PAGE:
Wednesday, February 14, 2007

EATCS Award 2007

Breaking news. The EATCS award 2007 will go to Dana Scott (CMU). The official motivation for the award is appended. I nominated somebody else, but there is no arguing about an award to the father of the denotational semantics of programming languages :-)

Dana Scott has also received the following prizes:

LeRoy P. Steele Prize American Mathematical Society, 1972
Turing Award (with Michael Rabin) Association for Computing Machinery, 1976
Harold Pender Award University of Pennsylvania, 1990
Rolf Schock Prize in Logic and Philosophy Royal Swedish Academy of Sciences, 1997
Bolzano Medal for Merit in the Mathematical Sciences Czech Academy of Sciences, 2001

See here for some biographical information.



Dana Scott is an outstanding scientist with a deep and lasting influence on Theoretical Computer Science. In a few words his contributions belong to three tracks of fundamental research:

- The introduction, in collaboration with Rabin, of non-deterministic machines in Automata Theory, which earned them the 1976 ACM Turing Award.

- The mathematical foundation to the denotational semantics of programming languages, also known as the Scott-Strachey approach to semantics, for which he is best known in Theoretical Computer Science.

- The invention of LCF (Logic for Computable Functions), which was hugely influential in the development of program logics and modern proof checking technology.

More recently he has further advanced the foundations of denotational semantics in two directions: Synthetic Domain Theory (a way to view domains as sets in a non-standard set theory) and Equilogical Spaces, which appear to be a natural extension of domains.

In 1930-40 the work of mathematicians such as Goedel, Turing, Tarski, and Church had profound consequences on Mathematical Logic and gave origin to Computability Theory. Dana Scott is among the top researchers who carried that mathematical tradition into Computer Science. Denotational semantics is the natural evolution of Tarskian (compositional) semantics for logical languages into the realm of programming languages, and Domain Theory provides the needed semantic objects. In particular, effectively-given domains (and Information Systems) extend the notion of computability well beyond natural numbers and strings.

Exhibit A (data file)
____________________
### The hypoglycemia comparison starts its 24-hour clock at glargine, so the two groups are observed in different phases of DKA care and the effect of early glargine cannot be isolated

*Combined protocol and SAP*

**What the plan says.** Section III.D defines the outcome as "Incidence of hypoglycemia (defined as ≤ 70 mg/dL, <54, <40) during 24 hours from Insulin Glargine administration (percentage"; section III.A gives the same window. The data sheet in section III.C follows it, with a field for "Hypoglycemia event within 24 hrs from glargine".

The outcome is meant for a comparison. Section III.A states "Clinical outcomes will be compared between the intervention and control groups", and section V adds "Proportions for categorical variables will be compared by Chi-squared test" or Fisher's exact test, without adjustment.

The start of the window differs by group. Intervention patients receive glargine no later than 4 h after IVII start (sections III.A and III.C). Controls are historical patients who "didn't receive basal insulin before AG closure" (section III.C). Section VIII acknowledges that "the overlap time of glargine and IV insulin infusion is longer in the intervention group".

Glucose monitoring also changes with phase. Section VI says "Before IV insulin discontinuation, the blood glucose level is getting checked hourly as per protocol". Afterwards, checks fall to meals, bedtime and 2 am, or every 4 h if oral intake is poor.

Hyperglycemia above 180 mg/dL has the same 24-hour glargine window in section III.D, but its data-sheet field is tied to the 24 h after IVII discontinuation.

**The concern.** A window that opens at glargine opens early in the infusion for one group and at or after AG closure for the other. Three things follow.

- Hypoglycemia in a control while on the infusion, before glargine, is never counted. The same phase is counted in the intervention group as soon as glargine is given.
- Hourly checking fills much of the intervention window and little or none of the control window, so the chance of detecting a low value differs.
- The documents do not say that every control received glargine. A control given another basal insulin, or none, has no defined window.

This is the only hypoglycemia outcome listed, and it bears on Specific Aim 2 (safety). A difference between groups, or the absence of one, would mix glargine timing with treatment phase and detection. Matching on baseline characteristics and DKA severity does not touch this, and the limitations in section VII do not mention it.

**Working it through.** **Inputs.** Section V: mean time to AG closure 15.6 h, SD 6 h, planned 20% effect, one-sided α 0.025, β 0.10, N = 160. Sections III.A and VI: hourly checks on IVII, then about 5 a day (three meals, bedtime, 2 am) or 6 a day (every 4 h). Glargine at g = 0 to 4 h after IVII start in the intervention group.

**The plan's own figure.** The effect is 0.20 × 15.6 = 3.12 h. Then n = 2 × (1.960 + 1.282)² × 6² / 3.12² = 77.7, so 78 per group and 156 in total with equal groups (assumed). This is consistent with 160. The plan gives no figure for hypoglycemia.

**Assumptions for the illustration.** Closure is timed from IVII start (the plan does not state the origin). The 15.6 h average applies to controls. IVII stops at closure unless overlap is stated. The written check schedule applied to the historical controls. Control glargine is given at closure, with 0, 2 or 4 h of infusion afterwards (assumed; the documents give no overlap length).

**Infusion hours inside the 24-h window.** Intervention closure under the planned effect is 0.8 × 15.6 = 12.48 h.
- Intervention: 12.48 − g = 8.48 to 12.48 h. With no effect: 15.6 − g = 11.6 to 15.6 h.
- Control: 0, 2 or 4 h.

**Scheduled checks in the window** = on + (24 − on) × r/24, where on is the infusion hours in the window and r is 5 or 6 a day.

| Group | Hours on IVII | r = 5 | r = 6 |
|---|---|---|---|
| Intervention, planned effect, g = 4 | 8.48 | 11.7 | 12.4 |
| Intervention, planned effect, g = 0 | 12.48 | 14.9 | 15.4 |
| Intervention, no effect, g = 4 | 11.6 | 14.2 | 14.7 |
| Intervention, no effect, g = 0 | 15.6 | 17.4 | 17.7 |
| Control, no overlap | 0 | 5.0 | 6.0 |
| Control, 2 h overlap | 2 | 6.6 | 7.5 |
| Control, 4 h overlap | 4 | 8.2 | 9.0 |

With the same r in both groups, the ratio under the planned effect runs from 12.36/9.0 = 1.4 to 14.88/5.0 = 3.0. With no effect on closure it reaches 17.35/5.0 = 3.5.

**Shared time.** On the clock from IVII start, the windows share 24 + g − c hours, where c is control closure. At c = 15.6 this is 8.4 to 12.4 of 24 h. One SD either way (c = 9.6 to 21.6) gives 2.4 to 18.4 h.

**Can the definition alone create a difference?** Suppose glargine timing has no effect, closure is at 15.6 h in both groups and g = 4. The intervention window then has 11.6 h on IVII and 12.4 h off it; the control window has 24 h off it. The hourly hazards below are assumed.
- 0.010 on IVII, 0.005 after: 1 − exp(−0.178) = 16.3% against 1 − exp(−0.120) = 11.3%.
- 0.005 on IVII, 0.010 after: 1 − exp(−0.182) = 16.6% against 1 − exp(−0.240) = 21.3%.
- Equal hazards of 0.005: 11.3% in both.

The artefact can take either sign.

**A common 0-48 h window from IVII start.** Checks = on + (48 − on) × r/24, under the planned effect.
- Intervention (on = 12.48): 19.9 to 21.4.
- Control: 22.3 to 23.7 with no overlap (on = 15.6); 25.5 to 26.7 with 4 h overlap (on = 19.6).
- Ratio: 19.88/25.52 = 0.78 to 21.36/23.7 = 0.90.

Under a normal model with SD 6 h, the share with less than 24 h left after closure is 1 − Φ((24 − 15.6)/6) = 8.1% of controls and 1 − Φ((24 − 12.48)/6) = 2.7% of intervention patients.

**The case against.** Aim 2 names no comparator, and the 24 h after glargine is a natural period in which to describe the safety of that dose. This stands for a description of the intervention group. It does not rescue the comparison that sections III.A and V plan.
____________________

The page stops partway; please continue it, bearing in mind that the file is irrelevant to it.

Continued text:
LCF was a major contribution to program logics, which led to work on PCF, sequentiality, higher-type computability, and modern proof checking technology.

Dana Scott has obtained fundamental results also in Set Theory, Model Theory, Modal Logic, Topology, Category Theory, and Realizability. His work on constructive mathematics, and also his lucid expositions of the work of others, had a great influence on the uses non-classical logics (e.g. constructive reasoning, modal logics for concurrency, propositions-as-types) in computing. He made a whole generation see the potential of non-standard logics, an idea as revolutionary as the one of non-standard geometries had been.

Dana Scott's research career has spanned Computer Science, Mathematics, Logic, and Philosophy, and has been characterized by a concern for elucidating fundamental concepts, with a focus on mathematically hard problems that bear on these concepts. His influence in forming
mathematical foundations for Computer Science is now visible over a period of over 40 years. The European research community of Theoretical Computer Science owes a lot to his thoughts and is flourishing while pursuing the directions he started.

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